After he was sworn in as Governor of New York on March 17, David A. Paterson spoke to a joint session of the state legislature in Albany. He didn’t read it off a teleprompter. I have a pretty good idea what he had to do to craft that speech in memory and pull it out again. The moment was his, and it makes me very proud.
Bob Herbert tells a story in the NYT about Paterson’s earliest political motivations. You have to believe it informed his speech in Albany:
David, who will be sworn in on Monday, is legally blind. He would scoot up close to the television as a child and watch avidly. He became fascinated with politics at age 6 when his favorite shows were pre-empted for coverage of the political conventions that nominated Jack Kennedy and Richard Nixon.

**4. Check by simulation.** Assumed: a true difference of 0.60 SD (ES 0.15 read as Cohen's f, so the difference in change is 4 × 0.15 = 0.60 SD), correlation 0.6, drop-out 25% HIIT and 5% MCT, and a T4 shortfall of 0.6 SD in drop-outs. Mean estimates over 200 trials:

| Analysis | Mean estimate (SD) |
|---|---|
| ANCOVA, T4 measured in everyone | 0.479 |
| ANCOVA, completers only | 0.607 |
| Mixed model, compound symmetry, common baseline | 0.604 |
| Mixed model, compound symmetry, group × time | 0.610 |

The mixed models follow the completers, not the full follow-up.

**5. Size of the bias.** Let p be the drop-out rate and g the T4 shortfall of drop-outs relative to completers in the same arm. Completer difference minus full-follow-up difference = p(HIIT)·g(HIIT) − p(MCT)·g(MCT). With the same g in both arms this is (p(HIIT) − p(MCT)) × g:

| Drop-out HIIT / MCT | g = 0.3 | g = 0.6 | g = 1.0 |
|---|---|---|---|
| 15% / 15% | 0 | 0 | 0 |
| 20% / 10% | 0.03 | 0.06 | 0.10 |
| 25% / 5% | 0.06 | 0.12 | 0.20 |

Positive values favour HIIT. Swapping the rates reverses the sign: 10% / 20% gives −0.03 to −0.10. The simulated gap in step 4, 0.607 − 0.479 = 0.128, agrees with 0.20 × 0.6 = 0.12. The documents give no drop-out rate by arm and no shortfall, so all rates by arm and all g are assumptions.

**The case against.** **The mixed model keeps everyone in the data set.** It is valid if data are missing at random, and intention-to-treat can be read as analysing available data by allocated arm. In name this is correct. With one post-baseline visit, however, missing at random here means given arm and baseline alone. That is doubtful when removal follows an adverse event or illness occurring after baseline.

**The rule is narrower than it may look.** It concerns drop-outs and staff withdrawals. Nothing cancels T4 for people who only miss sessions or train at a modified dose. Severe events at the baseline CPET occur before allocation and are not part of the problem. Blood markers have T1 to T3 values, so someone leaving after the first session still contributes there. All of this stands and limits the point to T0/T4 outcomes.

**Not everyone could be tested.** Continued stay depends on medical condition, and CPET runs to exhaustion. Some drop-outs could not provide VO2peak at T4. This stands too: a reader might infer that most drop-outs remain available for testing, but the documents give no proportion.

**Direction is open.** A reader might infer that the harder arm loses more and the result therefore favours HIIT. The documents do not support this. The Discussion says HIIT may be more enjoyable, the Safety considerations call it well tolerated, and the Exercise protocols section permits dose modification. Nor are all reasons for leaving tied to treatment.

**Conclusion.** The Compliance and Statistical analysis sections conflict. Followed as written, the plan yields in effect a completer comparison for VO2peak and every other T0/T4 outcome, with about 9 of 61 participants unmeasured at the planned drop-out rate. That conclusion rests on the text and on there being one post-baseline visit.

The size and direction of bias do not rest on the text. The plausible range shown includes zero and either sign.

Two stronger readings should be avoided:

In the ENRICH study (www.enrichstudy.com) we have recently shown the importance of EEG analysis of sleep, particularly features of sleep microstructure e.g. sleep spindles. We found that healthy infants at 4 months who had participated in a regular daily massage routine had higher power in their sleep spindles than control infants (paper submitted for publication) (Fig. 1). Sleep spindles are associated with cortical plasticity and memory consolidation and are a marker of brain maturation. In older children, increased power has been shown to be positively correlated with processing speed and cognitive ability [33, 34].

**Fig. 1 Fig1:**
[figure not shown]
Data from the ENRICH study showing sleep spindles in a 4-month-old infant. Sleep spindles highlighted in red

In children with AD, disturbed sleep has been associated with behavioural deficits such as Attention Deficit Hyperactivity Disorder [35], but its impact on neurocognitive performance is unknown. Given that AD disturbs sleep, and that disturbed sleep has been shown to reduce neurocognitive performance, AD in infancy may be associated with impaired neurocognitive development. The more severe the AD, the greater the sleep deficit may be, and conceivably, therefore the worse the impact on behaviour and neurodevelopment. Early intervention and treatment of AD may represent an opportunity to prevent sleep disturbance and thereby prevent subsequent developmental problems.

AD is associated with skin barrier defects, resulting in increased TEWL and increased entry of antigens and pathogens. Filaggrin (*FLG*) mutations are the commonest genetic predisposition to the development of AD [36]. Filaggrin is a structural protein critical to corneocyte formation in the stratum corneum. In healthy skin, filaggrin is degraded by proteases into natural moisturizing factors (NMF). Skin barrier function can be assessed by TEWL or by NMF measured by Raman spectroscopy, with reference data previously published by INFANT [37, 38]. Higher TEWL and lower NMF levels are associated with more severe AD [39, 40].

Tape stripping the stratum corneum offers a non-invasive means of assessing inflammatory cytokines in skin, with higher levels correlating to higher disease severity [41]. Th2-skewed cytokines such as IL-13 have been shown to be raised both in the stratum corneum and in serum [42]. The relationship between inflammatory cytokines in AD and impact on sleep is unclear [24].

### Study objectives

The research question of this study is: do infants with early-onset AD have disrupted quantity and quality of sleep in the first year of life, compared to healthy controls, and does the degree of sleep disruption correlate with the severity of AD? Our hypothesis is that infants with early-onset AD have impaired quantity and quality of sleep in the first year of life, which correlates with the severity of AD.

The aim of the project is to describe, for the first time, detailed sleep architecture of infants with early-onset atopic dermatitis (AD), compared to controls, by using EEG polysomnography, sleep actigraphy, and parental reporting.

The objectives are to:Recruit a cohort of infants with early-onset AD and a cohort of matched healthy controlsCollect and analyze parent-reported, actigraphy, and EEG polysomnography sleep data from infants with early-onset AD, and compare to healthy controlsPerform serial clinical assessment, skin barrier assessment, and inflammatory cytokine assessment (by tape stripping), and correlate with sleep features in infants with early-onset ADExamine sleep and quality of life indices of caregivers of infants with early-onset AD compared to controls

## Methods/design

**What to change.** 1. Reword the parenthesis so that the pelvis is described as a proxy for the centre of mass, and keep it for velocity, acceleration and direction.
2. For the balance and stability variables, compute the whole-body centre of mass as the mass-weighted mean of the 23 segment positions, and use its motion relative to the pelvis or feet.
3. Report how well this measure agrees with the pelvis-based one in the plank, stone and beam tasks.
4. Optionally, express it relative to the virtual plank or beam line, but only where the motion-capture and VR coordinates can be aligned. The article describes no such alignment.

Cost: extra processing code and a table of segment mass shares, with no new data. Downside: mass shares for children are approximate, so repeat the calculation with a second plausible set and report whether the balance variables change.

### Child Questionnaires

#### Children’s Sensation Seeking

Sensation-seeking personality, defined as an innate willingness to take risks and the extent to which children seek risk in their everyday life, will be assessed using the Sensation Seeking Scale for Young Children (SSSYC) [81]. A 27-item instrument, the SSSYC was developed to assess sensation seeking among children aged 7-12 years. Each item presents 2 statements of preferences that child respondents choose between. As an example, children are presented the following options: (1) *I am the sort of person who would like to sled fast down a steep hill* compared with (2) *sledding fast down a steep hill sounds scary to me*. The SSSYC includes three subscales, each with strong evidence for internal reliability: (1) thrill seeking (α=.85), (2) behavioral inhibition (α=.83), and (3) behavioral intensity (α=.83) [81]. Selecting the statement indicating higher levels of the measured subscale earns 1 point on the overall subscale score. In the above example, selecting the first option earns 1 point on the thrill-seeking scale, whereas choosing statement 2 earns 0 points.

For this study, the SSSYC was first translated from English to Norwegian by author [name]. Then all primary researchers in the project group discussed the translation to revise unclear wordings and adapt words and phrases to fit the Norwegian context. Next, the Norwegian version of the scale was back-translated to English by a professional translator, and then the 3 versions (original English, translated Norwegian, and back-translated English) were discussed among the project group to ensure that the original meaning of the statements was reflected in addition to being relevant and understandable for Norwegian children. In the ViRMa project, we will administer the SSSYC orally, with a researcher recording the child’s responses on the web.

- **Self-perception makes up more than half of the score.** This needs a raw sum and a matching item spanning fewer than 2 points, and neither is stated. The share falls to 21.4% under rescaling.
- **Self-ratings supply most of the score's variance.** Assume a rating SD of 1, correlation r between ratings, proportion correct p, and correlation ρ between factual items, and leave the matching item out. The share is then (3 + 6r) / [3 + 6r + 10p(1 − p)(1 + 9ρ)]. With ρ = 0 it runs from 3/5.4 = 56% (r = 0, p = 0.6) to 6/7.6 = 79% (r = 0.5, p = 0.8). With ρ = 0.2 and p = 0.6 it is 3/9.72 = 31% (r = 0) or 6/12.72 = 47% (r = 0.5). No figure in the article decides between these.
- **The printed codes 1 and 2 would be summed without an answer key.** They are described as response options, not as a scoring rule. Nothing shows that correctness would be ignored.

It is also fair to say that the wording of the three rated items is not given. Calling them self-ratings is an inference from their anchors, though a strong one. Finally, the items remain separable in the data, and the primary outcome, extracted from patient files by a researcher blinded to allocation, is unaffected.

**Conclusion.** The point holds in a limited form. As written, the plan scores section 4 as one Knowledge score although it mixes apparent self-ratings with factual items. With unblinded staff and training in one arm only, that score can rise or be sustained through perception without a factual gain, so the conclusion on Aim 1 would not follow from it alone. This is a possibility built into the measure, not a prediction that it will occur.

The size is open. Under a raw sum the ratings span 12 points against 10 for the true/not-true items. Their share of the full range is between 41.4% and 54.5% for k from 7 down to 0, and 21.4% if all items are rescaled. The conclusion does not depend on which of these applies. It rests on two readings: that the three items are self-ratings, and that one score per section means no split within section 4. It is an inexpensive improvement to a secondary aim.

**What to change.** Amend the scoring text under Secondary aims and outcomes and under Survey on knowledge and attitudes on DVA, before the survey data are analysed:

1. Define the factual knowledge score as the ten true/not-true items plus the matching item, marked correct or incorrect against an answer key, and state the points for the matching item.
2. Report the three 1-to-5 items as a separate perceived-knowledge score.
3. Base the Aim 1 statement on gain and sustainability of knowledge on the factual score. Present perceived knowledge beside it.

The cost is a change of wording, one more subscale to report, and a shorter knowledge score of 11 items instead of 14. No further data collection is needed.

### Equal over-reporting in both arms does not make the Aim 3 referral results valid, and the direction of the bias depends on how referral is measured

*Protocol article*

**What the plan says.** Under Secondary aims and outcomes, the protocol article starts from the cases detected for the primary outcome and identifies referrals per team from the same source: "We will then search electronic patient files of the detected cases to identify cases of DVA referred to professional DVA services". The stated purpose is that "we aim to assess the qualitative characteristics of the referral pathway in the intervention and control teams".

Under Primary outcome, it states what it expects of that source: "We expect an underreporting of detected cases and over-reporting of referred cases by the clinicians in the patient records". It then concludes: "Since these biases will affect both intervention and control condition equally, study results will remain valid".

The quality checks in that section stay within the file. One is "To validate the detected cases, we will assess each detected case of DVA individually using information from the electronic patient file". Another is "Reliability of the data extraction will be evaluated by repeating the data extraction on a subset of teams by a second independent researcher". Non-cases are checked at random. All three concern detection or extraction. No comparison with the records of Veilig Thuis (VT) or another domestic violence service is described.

“I don’t know why,” he said, “but I got this impression that Nixon would win. I knew my dad was voting for Kennedy, so I was for him. But I don’t think I could have told you the difference between a Democrat and a Republican. When Kennedy won, I remember I was real happy and I wanted to watch him speak.
“Then I saw the civil rights movement. I was still only 7 or 8. I watched the situation in Birmingham with the police dogs and the fire hoses. And it was very upsetting because there were kids, you know, my age. And I knew somehow that there was a connection between that movement and elective office.